“Don’t talk to me!” Ashley scolded.
She glared at the ropes, demanding they stop swinging. When they finally did, she repeated the step to the next plank.
“You got it,” I told her.
“I said don’t talk to me!” Ashley warned.
Rather than walk across the broken bridge, she swung from one step to the next, always waiting for the shaking to cease before releasing her death grip on the ropes.
When she finally made it to the far platform, she grabbed hold of my arm and I felt like the entire tree was shaking.
“Great job,” I said.
Ashley didn’t reply. She just stared at the tree and pointedly not at the ground.
“See, the guide’s nearly done,” I said. “Now, next obstacle.”
A ten foot gap separated us from the following tree. The platform was a little lower than where we stood, but I’d need a running leap to get there.
I looked around, wondering if there was a trick to the obstacle or some other way of bridging the gap.
“Are you… are you supposed to use the emergency tether for this?” I wondered. “I can’t jump that.”
“Joe, I want down,” Ashley said.
“Come on, we just started. This one’s odd, though. Are you supposed to zipline with the emergency rope? It’s an emergency tether not a zipline.”
The guide strapped himself in to the final obstacle: a stiff-cabled zipline that concluded just above the ground.
“Looks like the course ends with a real zipline. I wish he hadn’t gone ahead, maybe he could help us with this one,” I said.
“Joe, I want down,” Ashley insisted.
“I’m sure it’s fine. If the guide can do it, we can.”
The guide hurled himself along the zipline.
The cable snapped.
The guide slammed into the dirt alongside cracked pieces of the obstacle’s metal frame.
“Joe, I want down,” Ashley repeated. “Now.”
“Okay, you might be right,” I conceded.
“I am not going any further – I want down.”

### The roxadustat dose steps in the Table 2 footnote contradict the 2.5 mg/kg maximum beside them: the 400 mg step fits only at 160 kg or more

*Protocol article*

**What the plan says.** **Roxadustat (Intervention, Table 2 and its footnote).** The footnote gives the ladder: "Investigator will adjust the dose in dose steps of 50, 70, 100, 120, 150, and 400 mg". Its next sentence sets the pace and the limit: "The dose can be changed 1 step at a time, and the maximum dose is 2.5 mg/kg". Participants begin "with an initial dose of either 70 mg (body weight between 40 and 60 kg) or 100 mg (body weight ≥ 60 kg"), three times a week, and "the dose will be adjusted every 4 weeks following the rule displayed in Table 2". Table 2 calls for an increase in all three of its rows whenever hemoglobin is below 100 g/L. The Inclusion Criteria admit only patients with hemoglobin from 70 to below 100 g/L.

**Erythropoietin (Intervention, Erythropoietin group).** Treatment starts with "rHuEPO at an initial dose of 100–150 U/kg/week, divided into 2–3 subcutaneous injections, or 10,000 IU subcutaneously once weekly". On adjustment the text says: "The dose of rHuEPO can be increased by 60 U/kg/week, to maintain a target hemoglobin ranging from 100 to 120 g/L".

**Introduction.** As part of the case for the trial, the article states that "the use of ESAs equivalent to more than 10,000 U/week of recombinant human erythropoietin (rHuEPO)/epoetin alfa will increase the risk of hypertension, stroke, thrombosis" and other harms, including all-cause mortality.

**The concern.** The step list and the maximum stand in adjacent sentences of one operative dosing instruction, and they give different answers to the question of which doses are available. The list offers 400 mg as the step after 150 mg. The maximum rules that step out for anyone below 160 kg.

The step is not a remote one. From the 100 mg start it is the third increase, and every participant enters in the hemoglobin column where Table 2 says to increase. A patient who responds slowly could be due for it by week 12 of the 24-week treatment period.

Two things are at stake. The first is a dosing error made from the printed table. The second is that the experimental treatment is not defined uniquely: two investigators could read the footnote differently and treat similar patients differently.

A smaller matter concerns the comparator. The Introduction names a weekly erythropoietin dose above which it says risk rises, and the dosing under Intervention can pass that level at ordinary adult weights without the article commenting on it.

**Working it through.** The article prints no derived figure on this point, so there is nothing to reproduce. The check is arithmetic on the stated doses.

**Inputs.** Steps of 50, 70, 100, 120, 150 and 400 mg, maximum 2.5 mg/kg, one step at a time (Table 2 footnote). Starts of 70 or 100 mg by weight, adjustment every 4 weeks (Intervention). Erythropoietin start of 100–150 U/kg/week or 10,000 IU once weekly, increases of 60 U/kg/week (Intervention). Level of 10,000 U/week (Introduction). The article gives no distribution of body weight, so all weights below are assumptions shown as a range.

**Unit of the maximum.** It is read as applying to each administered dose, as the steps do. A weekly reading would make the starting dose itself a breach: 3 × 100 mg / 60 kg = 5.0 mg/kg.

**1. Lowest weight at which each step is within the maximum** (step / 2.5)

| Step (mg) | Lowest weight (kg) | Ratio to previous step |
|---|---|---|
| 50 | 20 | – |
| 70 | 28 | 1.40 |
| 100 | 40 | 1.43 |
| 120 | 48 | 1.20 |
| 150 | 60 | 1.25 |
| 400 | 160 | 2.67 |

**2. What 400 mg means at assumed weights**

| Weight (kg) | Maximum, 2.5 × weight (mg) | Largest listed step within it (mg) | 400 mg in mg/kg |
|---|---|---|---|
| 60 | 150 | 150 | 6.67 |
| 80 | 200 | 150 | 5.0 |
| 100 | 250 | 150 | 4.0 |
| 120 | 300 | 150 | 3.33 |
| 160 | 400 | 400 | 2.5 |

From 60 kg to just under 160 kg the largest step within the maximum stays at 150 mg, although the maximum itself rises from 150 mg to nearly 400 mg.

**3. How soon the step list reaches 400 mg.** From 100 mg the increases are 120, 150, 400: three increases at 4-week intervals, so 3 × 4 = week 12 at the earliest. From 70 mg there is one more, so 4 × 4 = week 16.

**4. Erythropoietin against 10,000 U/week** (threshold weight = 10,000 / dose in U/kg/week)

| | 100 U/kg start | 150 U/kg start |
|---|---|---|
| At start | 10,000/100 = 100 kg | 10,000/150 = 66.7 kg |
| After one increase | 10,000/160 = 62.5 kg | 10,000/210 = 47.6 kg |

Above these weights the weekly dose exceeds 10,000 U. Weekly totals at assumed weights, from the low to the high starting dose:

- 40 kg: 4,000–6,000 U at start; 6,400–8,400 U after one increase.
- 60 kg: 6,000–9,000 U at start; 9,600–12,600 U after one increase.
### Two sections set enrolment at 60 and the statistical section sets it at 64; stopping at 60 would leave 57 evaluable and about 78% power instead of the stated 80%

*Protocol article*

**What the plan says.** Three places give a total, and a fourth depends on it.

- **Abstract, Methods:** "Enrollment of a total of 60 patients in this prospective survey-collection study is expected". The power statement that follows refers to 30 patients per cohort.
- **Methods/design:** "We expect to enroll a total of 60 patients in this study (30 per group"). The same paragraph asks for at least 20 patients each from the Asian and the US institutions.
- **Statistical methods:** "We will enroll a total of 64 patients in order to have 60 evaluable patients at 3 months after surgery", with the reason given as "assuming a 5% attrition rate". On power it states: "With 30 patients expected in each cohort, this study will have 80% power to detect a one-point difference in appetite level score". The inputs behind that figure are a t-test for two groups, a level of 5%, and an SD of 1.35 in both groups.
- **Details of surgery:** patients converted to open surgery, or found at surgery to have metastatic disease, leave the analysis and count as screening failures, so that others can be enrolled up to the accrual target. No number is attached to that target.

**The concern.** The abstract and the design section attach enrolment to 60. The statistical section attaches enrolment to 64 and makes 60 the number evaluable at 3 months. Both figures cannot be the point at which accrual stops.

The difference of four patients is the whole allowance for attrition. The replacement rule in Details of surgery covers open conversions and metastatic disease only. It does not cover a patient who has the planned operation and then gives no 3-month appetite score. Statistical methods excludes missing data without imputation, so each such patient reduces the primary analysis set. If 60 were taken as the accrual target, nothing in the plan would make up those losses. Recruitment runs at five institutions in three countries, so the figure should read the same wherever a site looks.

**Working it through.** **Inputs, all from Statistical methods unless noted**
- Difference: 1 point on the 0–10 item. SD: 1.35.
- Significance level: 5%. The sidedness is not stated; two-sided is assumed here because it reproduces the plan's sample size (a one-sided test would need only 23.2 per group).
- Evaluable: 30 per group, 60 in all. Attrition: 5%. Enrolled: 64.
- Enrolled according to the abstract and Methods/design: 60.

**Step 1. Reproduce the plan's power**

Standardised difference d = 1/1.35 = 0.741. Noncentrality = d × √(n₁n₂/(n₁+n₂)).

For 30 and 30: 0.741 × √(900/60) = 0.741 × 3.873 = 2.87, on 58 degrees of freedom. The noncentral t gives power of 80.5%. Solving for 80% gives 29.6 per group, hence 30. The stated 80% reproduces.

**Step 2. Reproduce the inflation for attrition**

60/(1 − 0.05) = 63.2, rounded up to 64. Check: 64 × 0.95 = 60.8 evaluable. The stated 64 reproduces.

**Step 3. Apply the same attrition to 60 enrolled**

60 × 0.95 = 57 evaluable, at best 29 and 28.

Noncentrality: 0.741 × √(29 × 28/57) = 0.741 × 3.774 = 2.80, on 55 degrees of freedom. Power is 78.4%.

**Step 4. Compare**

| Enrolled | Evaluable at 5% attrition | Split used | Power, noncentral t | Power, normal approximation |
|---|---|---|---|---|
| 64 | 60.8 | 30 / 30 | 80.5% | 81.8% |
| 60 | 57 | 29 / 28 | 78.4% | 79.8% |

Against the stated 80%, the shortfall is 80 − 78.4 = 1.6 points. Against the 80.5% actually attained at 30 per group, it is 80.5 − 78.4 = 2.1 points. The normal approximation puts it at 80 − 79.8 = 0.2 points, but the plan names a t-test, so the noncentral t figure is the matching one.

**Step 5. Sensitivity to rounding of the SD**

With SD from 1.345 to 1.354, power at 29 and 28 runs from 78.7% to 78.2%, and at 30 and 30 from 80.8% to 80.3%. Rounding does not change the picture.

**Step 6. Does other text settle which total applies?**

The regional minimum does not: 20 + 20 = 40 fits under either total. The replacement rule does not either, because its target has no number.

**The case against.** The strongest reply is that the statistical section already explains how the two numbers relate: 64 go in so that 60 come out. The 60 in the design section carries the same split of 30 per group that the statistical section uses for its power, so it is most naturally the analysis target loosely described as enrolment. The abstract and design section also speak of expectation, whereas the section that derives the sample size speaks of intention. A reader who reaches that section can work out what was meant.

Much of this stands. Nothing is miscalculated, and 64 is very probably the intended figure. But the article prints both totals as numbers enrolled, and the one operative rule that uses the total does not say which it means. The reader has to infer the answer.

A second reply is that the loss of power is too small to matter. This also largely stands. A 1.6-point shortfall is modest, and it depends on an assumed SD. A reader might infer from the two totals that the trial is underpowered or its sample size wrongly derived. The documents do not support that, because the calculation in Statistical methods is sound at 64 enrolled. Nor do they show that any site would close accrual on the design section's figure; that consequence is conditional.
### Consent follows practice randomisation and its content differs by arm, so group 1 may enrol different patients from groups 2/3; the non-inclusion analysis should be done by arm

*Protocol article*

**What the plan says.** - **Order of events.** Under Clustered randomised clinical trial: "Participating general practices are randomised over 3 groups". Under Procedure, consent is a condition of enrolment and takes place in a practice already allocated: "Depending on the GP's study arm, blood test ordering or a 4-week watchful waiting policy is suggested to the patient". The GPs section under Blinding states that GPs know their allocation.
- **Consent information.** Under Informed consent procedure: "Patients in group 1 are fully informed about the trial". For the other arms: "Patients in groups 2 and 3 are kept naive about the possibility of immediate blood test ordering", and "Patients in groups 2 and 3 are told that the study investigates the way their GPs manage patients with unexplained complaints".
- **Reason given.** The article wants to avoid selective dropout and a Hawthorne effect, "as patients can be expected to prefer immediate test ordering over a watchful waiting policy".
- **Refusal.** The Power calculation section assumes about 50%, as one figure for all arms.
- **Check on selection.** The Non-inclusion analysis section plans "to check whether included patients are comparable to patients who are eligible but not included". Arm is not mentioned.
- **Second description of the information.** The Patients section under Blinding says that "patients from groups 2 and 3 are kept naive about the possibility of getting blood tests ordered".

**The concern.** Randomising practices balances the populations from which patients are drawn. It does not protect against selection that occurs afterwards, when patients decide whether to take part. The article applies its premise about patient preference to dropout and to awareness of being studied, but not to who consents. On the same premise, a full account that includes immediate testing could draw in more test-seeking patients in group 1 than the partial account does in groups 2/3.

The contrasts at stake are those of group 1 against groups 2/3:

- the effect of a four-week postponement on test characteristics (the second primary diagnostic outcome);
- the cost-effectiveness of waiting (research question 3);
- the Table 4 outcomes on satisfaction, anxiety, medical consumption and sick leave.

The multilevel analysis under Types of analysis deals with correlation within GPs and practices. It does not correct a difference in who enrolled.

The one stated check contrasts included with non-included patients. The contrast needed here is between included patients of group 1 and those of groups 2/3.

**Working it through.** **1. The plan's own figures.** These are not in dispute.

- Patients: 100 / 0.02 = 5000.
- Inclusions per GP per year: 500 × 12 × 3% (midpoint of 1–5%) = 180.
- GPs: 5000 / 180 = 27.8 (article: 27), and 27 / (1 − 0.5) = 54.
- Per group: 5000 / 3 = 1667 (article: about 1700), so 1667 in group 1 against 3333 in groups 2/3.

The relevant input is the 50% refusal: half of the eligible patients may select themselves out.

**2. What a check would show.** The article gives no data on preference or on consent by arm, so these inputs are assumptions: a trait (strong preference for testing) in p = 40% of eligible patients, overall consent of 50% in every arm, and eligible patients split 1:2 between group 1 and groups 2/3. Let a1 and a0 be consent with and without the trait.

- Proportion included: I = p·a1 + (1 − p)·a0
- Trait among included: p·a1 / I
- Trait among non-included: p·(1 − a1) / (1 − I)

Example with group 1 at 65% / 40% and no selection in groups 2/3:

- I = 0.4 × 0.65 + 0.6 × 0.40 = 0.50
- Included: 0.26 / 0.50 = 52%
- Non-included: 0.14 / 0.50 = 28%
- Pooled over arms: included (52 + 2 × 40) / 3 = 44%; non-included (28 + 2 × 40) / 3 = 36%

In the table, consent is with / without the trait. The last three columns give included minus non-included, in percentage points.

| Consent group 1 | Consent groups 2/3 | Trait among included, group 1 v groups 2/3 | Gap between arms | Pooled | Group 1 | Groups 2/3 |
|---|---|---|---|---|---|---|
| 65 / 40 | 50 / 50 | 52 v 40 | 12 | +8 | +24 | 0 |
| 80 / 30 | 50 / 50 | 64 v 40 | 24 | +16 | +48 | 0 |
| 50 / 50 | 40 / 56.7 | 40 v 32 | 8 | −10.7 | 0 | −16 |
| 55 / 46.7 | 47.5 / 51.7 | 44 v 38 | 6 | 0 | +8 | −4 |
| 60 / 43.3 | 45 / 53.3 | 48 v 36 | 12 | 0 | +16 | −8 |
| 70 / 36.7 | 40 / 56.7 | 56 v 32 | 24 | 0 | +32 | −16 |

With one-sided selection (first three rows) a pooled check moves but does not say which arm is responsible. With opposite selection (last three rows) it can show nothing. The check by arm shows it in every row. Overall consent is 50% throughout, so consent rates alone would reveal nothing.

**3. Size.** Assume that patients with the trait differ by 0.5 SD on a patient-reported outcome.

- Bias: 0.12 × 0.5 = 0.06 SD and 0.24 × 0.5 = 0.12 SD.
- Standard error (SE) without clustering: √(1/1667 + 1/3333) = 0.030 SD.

“How do we get down? He just broke the way we’re supposed to get down.”
The guide wiped the dust off his pants and limped back to the operator. He didn’t say a word, just sat at the checkerboard table, lit a cigarette, and resumed his game.
“Maybe we can go back along the bridge?” I wondered.
“I am not going back – I want down now!” Ashley demanded.
“Yeah, I’m not sure I trust these emergency ropes all the sudden.”
Images of me breaking my leg and having to spend the rest of the trip in a hospital, or forced home before we could make it to Istanbul, weighted my feet to the platform.
“Hey, hey!” I shouted to the operator. “We want down.”
I waved at him, and he waved back.
“I want down,” Ashley repeated.
“I’m trying to figure out how to do that,” I told her.
The operator untied the ladder from the tree and brought it over to us.
“Here, see, he’s got the ladder,” I reassured Ashley.
“Thank God,” Ashley said.
“I’m going to have to unstrap you so you can get down. You ready?”
Ashley wrapped her arms around my waist while I unhooked her carabiner. She pivoted toward the ladder, and I worried she wouldn’t let go. Once she neared the ladder, though, she scurried down it without a second thought and stood shaking beside the tree.
I followed after, and when I reached the ground, I took out my wallet and showed the operator enough bills for twice the price of the course.
The operator held up his hand and shook his head.
“I am never doing that again,” Ashley vowed when we got out of our straps.
“I could use a beer,” I said.
“God, me too.”